It's the 75th anniversary of Stanley Baldwin's famous 'the bomber will always get through' speech. It's an important text which is widely quoted, both in my primary and my secondary sources, as a testament to the fear of bombing in the 1930s. But I've never actually read it very closely, and I think I'm in good company because it's usually the same couple of lines which are quoted, and the rest of it is ignored. And as it doesn't seem to be online anywhere I thought it would be a useful exercise to transcribe it and put it up on the web.
Baldwin was not Prime Minister when he gave the speech, as is sometimes said. He had been PM twice before, in 1923-4 and 1925-9 (and would be again in 1935-7), but at this time he was Lord President of the Council, a Cabinet-level post with no major duties attached to it. Baldwin's real importance was as leader of the Conservative Party, which had by far the most seats in Ramsay MacDonald's National Government. He had power without responsibility, one is tempted to say.
The occasion for the speech was a debate in the House of Commons about disarmament, held on 10 November 1932 -- the eve of Armistice Day. The original motion was proposed by Clement Attlee, deputy leader of the Labour Party, and read:
That, in the opinion of this House, it is an essential preliminary to the success of the forthcoming World Economic Conference that the British Government should give clear and unequivocal support to an immediate, universal, and substantial reduction of armaments on the basis of equality of status for all nations, and should maintain the principles of the Covenant of the League of Nations by supporting the findings of the Lytton Commission on the Sino-Japanese dispute.1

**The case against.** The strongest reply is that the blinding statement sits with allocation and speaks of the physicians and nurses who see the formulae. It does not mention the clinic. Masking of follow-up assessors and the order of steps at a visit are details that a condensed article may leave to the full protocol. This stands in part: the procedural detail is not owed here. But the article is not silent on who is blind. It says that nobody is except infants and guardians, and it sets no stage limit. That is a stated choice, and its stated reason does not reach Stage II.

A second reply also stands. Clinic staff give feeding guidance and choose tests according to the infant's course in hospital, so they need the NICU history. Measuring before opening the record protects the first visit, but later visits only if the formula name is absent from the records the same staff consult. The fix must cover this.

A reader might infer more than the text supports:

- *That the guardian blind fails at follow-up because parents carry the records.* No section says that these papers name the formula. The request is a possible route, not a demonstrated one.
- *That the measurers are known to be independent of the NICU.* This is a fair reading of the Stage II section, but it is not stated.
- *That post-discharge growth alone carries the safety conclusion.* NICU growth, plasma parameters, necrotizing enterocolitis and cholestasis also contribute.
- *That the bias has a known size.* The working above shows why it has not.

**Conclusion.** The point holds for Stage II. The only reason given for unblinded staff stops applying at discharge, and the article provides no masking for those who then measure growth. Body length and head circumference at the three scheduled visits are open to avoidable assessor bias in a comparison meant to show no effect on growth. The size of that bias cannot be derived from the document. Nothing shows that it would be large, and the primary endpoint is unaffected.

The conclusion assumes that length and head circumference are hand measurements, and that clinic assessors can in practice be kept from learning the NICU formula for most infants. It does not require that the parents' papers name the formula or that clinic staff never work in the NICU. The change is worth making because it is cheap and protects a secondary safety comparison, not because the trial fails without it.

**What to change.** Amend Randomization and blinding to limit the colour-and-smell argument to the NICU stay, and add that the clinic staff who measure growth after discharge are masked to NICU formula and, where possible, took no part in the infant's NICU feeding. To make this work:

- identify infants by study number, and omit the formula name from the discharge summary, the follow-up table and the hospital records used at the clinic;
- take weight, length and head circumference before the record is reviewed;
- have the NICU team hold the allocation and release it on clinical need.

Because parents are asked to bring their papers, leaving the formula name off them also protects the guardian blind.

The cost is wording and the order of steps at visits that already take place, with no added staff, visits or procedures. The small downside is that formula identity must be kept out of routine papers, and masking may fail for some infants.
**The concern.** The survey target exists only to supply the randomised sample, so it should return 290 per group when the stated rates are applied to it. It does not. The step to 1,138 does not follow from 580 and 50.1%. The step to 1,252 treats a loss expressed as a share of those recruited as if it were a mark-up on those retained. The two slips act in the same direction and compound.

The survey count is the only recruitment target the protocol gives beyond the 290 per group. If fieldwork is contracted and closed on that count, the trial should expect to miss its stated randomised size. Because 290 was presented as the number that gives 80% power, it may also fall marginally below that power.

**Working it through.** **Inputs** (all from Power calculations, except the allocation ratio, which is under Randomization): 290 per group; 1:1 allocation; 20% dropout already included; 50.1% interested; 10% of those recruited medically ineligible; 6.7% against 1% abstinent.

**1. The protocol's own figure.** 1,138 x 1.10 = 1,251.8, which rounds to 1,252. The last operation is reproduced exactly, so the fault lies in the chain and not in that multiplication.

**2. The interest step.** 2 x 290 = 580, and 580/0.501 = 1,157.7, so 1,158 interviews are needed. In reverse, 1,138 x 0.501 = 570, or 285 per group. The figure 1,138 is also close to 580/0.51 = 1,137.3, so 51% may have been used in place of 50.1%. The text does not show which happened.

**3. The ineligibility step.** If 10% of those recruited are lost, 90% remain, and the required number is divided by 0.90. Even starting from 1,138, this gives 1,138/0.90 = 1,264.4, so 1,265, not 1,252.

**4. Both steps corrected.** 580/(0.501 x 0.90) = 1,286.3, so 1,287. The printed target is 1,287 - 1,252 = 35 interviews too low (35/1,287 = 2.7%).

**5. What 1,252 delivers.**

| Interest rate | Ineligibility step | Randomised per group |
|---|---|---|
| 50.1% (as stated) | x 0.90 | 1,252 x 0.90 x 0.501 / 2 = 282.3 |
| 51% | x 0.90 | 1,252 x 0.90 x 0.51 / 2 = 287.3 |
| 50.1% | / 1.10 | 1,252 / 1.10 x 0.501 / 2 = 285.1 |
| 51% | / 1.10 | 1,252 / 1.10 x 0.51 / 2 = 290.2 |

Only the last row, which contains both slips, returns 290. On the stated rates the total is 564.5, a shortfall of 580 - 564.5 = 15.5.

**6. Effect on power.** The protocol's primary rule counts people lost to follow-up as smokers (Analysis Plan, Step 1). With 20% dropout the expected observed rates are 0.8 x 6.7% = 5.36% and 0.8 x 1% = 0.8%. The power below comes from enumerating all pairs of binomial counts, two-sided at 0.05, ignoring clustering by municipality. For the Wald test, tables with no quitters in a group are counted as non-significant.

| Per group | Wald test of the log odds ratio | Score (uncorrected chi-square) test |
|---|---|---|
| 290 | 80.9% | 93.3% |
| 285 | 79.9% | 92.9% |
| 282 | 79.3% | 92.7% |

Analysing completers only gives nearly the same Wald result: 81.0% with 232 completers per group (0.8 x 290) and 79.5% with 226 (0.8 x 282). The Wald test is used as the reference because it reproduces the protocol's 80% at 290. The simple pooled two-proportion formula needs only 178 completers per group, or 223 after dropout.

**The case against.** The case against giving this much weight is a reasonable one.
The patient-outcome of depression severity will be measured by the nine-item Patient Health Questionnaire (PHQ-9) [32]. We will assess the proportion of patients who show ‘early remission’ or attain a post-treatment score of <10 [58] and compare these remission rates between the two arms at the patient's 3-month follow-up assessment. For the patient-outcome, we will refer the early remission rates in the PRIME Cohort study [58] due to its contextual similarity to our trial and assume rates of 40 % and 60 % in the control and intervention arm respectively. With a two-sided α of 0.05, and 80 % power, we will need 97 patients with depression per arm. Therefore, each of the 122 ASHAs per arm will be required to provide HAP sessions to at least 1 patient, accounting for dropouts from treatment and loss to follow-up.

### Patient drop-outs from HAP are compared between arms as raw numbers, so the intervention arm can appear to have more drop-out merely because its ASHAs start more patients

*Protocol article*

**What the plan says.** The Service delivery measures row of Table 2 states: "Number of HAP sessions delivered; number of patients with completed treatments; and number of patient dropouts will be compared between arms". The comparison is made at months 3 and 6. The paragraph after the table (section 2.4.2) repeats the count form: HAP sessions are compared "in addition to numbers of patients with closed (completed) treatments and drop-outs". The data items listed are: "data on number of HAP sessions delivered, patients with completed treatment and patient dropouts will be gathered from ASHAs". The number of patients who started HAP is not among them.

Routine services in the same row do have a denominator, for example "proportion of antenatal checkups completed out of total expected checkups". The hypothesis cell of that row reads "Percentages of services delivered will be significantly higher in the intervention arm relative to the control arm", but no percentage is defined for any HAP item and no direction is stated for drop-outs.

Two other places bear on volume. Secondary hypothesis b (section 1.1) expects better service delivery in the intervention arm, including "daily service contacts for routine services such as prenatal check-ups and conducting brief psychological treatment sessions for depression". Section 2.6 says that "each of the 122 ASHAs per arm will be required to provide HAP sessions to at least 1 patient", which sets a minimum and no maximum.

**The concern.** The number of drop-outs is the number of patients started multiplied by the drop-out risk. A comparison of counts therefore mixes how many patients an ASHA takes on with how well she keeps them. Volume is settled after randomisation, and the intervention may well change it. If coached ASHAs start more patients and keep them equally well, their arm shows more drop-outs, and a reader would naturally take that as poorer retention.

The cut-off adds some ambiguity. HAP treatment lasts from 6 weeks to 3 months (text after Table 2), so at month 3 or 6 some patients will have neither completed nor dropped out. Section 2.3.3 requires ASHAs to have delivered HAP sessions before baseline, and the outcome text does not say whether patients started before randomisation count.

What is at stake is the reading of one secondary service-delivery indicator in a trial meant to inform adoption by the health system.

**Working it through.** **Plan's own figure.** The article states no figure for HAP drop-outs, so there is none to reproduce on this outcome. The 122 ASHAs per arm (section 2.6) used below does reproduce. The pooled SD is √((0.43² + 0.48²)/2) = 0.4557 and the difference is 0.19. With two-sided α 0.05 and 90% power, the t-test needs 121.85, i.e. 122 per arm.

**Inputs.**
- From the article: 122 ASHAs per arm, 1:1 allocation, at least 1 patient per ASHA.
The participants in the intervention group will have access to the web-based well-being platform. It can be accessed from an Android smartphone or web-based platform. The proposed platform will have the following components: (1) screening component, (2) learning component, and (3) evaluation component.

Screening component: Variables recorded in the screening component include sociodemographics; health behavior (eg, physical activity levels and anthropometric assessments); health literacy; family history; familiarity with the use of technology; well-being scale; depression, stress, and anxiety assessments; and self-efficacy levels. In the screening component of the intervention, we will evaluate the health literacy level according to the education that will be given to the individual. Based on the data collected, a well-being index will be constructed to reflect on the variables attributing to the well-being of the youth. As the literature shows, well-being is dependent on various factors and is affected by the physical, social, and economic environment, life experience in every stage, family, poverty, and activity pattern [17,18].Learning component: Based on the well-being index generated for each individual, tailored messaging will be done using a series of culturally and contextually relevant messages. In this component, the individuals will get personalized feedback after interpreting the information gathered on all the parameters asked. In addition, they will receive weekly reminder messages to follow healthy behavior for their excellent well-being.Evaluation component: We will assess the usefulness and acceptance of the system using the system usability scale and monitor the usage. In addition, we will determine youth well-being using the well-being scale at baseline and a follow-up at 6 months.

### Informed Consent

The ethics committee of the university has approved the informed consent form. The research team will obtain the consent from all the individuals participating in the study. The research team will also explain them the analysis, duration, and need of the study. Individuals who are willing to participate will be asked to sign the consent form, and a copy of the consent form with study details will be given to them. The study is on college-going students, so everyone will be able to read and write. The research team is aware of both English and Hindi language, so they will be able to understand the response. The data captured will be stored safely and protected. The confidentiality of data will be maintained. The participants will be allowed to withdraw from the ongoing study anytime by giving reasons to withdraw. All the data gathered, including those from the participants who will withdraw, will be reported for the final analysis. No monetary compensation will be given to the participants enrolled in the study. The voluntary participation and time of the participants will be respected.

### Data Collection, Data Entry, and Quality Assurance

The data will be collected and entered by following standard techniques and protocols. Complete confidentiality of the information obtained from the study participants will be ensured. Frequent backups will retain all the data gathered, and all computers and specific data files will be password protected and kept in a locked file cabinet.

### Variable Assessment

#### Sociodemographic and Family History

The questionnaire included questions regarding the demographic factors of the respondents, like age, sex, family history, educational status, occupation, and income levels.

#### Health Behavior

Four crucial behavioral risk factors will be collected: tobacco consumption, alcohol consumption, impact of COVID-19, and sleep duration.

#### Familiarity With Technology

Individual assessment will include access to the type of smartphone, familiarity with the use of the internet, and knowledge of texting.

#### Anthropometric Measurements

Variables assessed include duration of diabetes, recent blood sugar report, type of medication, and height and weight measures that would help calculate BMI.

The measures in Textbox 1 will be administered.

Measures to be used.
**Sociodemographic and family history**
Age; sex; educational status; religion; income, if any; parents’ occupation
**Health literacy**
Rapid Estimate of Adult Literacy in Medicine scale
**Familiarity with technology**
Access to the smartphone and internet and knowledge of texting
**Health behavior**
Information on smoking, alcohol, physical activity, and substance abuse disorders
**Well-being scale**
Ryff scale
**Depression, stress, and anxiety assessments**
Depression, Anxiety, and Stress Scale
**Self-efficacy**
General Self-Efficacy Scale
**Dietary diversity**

This was obviously an attempt to embarrass the Prime Minister, a well-known pacifist -- and a hated former leader of the Labour Party. But MacDonald didn't speak in the following debate; instead, his Foreign Secretary, Sir John Simon, defended the Government's record and went into some hopeful diplomatic initiatives in some detail. George Lansbury, Labour's leader, lashed out and accused all nations of failing to fulfill any of the international peace pacts signed since the war. Baldwin spoke last of all. According to the Times's parliamentary correspondent, when he finished 'There was a deep and almost emotional round of applause' from the House.2 Of course, he was the party leader for most of the MPs, but it does seem that he had touched a chord. Baldwin had a longstanding record of concern about the air threat and his sincerity would have been evident. And -- not that there was ever any doubt given the huge majority enjoyed by the National Government -- Attlee's motion was defeated by 402 votes to 44.
The following transcript of his speech is taken not from Hansard but from The Times.3 I've edited it lightly, mainly to move the murmurs of approval from the listening MPs into footnotes. The phrases in bold are those which are most commonly quoted.